What liquid water on Mars could mean for the future of space exploration
Although we’ve suspected that water exists on Mars in some form since the 1970s, and although we know that Mars used to have plentiful liquid water on its surface, this is the first proof that in small, seepy form, it still might. This result is a game-changer for four main reasons.
It means that Mars is currently more habitable than we thought. That doesn’t mean anyone inhabits it (even anyone microbe-sized). But it does mean that the Red Planet isn’t a total desert of death, and perhaps organisms we consider extreme could live in these wet areas. “Everywhere we go [on Earth] where there’s liquid water, we find life,” Jim Green, the director of Planetary Science at NASA’s headquarters in Washington, DC, said in a presentation. “We haven’t been able to answer the question “Does life exist beyond Earth?” but following the water is critical to that.” And now we know where the water is (or might be).
The water could become a resource for future travelers. Like Earthbound humans, they will need a source of water to drink. And if H2O exists already in liquid form, or there could be an underground source, the water could be much more easily accessible than if astronauts had to extract, chip up, and melt ice.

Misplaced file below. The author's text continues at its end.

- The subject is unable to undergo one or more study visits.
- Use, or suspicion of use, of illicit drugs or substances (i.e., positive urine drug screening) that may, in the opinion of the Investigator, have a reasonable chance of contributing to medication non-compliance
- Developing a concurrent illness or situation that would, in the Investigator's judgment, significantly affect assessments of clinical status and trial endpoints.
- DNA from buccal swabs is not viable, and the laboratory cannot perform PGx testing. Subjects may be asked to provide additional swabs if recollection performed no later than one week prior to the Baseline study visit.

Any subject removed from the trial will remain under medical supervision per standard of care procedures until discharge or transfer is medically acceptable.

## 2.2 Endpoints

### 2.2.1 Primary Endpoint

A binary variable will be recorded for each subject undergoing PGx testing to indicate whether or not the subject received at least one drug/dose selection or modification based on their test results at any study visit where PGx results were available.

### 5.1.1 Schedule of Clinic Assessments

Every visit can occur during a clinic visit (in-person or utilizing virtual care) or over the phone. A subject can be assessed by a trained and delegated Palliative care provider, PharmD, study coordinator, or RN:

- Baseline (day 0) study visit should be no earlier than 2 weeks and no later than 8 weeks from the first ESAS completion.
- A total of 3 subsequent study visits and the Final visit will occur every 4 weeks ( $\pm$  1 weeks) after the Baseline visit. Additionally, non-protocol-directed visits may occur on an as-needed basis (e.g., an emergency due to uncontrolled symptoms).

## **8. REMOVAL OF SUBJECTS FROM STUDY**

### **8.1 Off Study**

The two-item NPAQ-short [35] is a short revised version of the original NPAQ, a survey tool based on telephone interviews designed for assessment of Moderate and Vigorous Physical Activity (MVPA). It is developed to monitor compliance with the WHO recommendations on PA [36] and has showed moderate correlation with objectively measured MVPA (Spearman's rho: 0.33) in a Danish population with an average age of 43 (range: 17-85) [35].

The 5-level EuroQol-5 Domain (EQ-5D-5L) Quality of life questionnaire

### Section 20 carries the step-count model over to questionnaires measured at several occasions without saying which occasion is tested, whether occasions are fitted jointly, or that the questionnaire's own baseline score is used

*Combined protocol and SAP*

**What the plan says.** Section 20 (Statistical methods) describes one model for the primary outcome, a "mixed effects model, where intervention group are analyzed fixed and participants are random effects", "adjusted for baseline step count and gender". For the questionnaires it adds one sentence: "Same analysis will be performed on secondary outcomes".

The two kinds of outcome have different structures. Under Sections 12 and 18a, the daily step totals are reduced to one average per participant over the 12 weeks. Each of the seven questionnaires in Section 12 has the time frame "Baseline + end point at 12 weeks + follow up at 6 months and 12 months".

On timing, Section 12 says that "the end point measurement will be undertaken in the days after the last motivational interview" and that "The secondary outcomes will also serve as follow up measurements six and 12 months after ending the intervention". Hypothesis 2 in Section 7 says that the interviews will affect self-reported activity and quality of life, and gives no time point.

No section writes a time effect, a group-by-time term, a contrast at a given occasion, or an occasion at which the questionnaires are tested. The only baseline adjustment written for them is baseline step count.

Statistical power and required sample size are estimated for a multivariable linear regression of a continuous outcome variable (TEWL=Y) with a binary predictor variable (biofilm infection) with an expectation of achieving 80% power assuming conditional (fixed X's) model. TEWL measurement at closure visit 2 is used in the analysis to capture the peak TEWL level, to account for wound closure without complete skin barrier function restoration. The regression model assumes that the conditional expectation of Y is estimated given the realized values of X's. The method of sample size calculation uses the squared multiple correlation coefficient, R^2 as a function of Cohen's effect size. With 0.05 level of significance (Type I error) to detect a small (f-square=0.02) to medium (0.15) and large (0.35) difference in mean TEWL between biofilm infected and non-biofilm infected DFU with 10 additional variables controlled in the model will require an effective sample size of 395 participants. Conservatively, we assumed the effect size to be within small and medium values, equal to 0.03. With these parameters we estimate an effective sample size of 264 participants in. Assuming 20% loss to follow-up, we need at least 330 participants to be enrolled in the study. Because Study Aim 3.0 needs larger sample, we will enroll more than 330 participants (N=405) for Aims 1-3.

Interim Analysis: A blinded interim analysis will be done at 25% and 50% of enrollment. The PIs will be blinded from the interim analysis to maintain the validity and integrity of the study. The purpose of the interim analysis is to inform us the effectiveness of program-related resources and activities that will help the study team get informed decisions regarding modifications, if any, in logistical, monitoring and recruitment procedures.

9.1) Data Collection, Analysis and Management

The ingredients in salty water are the same as those in rocket fuel. The H’s and O’s in water could go into propellants. And rocket boosters currently use aluminum perchlorate. Making concoctions on Mars is preferable to dragging them there from Earth, because the lighter a ship is, the easier it is to launch.
Knowing where liquid water is can guide future exploration, for humans and for robots. “We have the ability to go there, ask this question ‘Is there life on Mars?’ and answer it,” said John Grunsfeld, the associate administrator of NASA’s Science Mission Directorate, in his presentation. “Now, this question is not an abstract question but a concrete one we can answer.” Because we now know (or at least strongly suspect) that present-day liquid water exists, we can target the research. Orbiters can spy on water streaks that landers, like the Mars2020 mission (or even Curiosity), could access. And both orbiters and rovers can do more chemical analysis and, hopefully, figure out where the water comes from.
This discovery is another step toward Mars, for humans to make it there, for humans to be able to survive there, and for humans or robots to learn about whether anything else may have once (or may still) roam around the Red Planet.